"Hemlock in the cocktails, wasn't it? Something of that kind." Agatha Christie

Much of my childhood was spent messing about in boats on the River Dart in South Devon. We would be busy making dams, lighting fires, paddling or swimming, invariably covered in mud and occasionally yelling 'Swallows and Amazons forever!' Sounds idyllic? It was. But I had murder in mind...

An obsession had formed. Without fail, as we motored on towards Dartmouth and the estuary, I would desperately search high up through the trees, for a mere glimpse of Agatha Christie's much beloved holiday home, Greenway. Agatha Christie, the Queen of Crime, would not have been there at the time, she had visited every summer from 1938 until her death in 1976. It was the early eighties and I had become a fan, reading her books and avidly watching the film and TV adaptations.

Greenway was donated to the National Trust, restored, and subsequently opened to the public in 2009. I visited for the first time in 2016. Finally I was in the Georgian house that I had only ever spied on from the river as a child. I explored the gardens and wandered down to the boathouse; the inspiration for where poor Marlene Tucker would meet her untimely end. 

In honour of Agatha Christie and those trips up the River Dart, I've designed a set of four Art Deco-style patterned cards based on the plant-derived poisons used in her books. Cards for people you like, love or loathe. I'm not advocating sending ricin through the post but can almost guarantee, you won't get in trouble for mailing these poisons. 

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Cherry Laurel (Cyanide)
On more than one occasion, Agatha Christie's murderers have added cyanide to the champagne, resulting in the unfortunate victims dropping dead at parties; a sure-fire way to kill the atmosphere. The green pattern contains a repeat 'sparkling champagne' motif with almond shaped droplets referencing the smell of bitter almonds that Hercule Poirot knows so well...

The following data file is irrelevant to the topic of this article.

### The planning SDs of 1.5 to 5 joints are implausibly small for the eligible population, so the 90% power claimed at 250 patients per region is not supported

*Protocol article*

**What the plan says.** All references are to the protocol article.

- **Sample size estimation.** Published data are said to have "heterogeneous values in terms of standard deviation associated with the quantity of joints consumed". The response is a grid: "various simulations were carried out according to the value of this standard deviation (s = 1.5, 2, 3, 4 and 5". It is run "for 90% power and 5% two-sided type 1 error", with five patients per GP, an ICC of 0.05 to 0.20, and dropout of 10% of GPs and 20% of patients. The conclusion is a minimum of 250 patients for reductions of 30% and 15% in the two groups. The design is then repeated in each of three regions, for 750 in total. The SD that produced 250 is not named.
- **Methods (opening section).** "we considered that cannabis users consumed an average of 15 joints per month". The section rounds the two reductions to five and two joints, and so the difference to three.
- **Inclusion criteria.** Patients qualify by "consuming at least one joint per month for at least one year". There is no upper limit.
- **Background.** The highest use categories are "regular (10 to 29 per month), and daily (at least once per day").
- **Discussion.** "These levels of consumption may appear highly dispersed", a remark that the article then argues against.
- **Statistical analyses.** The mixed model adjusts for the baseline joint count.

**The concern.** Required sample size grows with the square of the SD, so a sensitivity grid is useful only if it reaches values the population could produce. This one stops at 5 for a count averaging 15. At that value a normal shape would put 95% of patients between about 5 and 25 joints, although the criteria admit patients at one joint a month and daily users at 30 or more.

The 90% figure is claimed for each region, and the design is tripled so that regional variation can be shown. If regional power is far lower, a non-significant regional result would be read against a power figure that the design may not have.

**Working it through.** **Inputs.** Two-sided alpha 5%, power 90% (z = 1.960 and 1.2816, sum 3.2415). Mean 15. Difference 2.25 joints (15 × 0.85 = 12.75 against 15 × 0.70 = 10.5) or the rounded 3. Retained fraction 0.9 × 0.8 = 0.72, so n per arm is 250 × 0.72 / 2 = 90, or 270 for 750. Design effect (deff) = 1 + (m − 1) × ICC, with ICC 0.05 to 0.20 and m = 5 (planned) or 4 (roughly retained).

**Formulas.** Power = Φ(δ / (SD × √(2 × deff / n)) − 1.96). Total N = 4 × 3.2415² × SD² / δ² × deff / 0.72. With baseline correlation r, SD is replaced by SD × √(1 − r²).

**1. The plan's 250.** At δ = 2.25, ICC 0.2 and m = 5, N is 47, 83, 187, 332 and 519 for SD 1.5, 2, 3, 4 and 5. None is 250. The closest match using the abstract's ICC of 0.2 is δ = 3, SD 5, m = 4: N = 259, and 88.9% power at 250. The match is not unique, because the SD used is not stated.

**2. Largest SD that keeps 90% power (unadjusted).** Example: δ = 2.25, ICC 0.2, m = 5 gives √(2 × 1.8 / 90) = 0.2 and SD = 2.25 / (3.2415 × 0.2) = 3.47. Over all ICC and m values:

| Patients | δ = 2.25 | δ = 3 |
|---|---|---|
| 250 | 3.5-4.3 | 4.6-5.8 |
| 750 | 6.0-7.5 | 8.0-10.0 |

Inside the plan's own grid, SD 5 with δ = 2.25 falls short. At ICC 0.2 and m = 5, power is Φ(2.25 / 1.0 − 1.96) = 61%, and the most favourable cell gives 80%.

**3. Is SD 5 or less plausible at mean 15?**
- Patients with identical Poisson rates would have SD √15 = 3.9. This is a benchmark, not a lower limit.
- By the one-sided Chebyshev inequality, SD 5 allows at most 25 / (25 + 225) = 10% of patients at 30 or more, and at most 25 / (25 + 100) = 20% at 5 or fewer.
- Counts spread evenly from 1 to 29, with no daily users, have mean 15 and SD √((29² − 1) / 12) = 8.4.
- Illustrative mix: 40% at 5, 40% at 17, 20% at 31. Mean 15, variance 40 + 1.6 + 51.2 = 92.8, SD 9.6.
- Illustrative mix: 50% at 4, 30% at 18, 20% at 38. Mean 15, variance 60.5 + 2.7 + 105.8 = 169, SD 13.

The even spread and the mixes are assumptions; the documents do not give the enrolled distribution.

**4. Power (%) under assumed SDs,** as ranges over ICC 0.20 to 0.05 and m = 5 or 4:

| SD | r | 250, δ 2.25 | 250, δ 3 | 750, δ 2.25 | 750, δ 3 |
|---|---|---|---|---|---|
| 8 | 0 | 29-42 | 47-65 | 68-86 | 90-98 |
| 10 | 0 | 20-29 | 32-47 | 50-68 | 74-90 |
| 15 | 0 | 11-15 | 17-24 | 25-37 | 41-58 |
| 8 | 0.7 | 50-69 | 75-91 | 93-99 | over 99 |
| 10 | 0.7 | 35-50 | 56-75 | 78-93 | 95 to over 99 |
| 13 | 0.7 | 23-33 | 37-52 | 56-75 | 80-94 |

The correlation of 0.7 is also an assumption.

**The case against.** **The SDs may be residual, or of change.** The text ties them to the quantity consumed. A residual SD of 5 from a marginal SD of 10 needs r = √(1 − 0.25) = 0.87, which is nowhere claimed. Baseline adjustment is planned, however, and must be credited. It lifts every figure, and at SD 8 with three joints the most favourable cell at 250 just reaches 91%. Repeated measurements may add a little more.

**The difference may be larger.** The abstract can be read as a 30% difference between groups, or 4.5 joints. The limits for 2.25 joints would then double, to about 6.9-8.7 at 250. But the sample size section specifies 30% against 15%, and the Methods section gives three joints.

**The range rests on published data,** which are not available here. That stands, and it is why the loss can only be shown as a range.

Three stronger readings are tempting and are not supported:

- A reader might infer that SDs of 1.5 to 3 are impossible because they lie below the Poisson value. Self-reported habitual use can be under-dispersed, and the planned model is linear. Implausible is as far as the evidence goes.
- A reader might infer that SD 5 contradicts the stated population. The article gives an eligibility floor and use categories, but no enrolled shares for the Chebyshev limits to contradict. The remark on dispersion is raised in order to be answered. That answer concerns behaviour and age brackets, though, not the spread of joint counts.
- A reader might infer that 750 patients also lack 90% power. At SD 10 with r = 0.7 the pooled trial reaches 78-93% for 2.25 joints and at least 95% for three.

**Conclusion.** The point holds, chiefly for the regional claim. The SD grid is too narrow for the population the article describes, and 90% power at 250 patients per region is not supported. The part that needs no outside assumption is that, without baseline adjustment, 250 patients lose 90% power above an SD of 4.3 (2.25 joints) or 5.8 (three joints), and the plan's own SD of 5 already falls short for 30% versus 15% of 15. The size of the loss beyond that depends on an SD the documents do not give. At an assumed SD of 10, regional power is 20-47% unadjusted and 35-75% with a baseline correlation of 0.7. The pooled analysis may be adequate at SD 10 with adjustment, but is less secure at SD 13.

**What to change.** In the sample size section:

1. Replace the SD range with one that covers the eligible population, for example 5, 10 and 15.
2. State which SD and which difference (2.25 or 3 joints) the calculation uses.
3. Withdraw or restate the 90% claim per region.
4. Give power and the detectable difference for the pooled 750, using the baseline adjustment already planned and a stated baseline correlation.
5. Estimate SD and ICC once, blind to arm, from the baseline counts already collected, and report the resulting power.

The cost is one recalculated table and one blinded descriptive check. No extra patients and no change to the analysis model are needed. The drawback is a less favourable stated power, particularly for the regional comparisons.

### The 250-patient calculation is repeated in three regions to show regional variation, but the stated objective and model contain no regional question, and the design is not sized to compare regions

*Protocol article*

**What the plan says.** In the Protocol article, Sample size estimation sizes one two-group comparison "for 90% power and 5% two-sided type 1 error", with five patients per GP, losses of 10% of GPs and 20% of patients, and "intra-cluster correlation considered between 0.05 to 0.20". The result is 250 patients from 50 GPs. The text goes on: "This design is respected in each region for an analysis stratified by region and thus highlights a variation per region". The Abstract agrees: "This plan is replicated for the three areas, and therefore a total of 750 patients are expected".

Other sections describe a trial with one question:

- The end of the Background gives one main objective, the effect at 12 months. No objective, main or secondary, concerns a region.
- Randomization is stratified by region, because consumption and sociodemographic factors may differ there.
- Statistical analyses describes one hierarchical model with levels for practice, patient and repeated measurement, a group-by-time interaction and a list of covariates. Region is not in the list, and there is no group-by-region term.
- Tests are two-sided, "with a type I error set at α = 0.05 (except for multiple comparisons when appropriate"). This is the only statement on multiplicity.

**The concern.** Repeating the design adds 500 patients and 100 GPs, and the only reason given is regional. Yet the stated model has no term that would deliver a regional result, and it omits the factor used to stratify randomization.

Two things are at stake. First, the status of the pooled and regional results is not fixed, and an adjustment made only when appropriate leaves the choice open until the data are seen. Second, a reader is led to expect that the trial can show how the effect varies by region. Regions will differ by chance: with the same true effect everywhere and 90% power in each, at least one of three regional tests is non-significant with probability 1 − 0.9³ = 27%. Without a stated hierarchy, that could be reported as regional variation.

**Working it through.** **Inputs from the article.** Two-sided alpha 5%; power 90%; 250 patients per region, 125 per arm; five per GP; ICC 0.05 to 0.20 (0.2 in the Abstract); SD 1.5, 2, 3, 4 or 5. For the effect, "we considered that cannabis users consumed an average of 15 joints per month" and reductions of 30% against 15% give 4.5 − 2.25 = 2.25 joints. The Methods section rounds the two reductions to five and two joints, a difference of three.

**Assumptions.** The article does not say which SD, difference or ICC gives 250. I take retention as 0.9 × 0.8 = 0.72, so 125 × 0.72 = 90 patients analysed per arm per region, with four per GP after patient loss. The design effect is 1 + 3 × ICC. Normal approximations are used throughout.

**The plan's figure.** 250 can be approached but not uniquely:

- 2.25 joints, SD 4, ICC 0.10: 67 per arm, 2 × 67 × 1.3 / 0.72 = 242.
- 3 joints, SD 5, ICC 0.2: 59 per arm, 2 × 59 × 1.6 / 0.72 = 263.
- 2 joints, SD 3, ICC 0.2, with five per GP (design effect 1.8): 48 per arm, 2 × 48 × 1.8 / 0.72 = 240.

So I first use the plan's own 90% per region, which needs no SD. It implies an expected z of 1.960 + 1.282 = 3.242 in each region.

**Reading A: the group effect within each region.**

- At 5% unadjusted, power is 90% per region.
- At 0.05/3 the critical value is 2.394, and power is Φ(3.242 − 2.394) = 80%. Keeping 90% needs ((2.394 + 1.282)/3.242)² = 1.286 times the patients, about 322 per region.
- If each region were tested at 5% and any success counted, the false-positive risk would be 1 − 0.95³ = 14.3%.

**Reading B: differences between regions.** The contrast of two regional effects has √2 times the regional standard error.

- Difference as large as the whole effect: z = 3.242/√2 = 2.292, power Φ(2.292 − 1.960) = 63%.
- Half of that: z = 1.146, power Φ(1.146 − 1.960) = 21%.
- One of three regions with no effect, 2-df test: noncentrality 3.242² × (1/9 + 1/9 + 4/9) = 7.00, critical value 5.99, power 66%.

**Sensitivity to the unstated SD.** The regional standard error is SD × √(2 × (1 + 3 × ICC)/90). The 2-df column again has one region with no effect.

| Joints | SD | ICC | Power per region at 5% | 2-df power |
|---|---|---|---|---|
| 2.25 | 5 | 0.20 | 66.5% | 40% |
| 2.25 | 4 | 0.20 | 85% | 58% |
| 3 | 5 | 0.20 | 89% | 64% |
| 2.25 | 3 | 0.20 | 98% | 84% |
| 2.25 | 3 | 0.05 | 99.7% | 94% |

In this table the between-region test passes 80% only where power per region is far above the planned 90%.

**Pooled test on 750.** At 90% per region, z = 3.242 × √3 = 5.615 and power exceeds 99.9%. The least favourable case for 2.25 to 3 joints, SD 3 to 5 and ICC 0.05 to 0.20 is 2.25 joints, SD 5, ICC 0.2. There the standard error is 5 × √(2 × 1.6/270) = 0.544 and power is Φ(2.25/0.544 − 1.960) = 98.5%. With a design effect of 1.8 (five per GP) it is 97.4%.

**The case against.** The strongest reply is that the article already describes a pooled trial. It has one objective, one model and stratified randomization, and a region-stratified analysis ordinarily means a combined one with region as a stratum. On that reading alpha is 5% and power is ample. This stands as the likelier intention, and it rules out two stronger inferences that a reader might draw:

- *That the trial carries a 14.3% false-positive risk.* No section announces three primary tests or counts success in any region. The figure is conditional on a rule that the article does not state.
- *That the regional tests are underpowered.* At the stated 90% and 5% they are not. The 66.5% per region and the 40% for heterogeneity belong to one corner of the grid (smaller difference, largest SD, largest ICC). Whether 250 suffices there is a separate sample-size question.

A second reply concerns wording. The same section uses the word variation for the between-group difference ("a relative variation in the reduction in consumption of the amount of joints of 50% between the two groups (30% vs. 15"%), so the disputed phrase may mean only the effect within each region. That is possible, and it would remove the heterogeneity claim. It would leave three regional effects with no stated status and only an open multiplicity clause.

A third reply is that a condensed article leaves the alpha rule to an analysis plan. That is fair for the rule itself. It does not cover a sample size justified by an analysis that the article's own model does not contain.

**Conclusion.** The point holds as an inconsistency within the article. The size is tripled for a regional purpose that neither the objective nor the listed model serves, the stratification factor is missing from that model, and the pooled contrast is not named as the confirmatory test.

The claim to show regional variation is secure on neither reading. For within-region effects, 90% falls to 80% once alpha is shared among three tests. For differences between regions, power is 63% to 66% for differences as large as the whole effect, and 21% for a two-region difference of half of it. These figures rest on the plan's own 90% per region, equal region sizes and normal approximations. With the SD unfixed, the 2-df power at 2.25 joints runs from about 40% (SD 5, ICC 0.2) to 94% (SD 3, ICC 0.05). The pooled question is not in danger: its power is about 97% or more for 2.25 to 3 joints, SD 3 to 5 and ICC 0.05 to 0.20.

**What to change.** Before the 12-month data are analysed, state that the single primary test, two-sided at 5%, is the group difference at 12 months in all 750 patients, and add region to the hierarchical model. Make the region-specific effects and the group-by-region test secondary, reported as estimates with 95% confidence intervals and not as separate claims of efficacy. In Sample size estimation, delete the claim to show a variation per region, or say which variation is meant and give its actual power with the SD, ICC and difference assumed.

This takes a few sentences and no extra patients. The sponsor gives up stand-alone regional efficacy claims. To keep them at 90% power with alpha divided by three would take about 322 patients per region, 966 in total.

Deadly Nightshade (Belladonna)
Belladonna – meaning ‘beautiful lady’ in Italian – was used by Renaissance women to dilate the pupils by squeezing the juice from the berries and applying directly to the eye using a feather. This poisonous plant has been used for beauty, medicine, and of course, murder. The design turns the 'Devil's cherries' into pupils, with a peacock feather element to give the idea of preening.

Castor Oil Plant (Ricin)
Agatha Christie had her murderer add ricin to the fig paste sandwiches, ending what was probably a delightful afternoon tea. The spiny seed pods of the castor oil plant are bright pink, and the seeds/beans within them, a lovely pattern of bronze and brown. Inspiration for the pattern’s shapes came from sandwiches, doilies and The Royal Greenhouses of Laeken. 

Foxglove (Digitalis)
The deadly foxglove features in stories such as Crooked House and Appointment with Death. An Art Deco-style heart pattern features on the design. The digitalis extract has been medically used in the treatment of heart conditions ever since its discovery in 1775. Agatha Christie, with her pharmacist experience, knew that a dosage too high would stop the heart...

The square cards are 145 x 145mm, printed on luxury embossed card and left blank for your own message. Each card design is complimented by a metallic envelope and packaged in a biodegradable clear display bag. Available as single cards or a set of four.

The Poisonous Plant Collection is available to buy on Etsy 

UPDATE JUNE 2018:

There are now six deliciously deadly card designs in the set. Hemlock and Monkshood have now been added to the range.

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Greenway , 'The loveliest place in the world', Agatha Christie

Greenway, 'The loveliest place in the world', Agatha Christie

Resources for poison plant research: 
www.thepoisongarden.co.uk
A is for Arsenic: The Poisons of Agatha Christie by Kathryn Harkup

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